# Frameworks for Conceptualizing Mathematics Teacher Knowledge

**DOI:**https://doi.org/10.1007/978-94-007-4978-8_63

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## Introduction

Discussion of the relationship between knowledge and the profession of teaching is particularly convoluted because knowledge is itself the commodity at the heart of education and the very goal of teaching. For a starting point in theorizing knowledge and teaching, one can turn to Aristotle’s (384–322 BC) aphorism “it is a sign of the man who knows, that he can teach” (Metaphysics, Book 1). This can be interpreted that “really” knowing something is best evidenced in the performance of teaching. The Oxford philosopher John Wilson (1975) endorsed and extended Aristotle’s position on teacher knowledge with the argument that comprehension of the logic of concepts offered guidance on how to teach them. In other words, not only do we need to know what we teach in the sense of understanding it, but such a profound quality of knowing actually acts as a guide to the pedagogy, i.e., the “how to teach,” of subjects such as mathematics. This position has recently been developed by...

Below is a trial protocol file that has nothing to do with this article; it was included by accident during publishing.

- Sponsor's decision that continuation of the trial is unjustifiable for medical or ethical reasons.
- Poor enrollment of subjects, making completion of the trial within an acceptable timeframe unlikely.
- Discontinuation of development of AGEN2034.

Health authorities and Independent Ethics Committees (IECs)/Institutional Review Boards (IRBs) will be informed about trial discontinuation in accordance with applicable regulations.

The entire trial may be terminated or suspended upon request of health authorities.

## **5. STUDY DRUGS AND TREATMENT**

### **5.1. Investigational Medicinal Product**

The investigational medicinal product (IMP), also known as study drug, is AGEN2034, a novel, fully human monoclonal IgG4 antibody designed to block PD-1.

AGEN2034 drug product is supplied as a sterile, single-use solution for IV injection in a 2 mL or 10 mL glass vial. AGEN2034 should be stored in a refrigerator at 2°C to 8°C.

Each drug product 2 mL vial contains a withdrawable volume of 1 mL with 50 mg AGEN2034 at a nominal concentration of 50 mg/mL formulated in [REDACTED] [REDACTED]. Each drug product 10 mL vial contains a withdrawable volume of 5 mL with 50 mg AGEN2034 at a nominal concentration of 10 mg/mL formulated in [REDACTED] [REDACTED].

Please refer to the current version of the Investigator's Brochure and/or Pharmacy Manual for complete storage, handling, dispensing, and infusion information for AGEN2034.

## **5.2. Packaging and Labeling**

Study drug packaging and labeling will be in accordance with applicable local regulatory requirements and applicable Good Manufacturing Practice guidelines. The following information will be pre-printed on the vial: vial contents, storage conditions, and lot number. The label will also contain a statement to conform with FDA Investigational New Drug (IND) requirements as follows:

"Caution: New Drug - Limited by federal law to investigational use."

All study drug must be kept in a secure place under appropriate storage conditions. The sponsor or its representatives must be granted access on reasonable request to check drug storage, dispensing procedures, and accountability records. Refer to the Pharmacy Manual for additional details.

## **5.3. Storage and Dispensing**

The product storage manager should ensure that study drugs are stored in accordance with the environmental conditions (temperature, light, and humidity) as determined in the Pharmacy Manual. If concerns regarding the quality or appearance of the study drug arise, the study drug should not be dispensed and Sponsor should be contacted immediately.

## Keywords

Mathematics teacher knowledge Subject matter knowledge Pedagogical content knowledge Mathematical knowledge for teaching Knowledge Quartet## References

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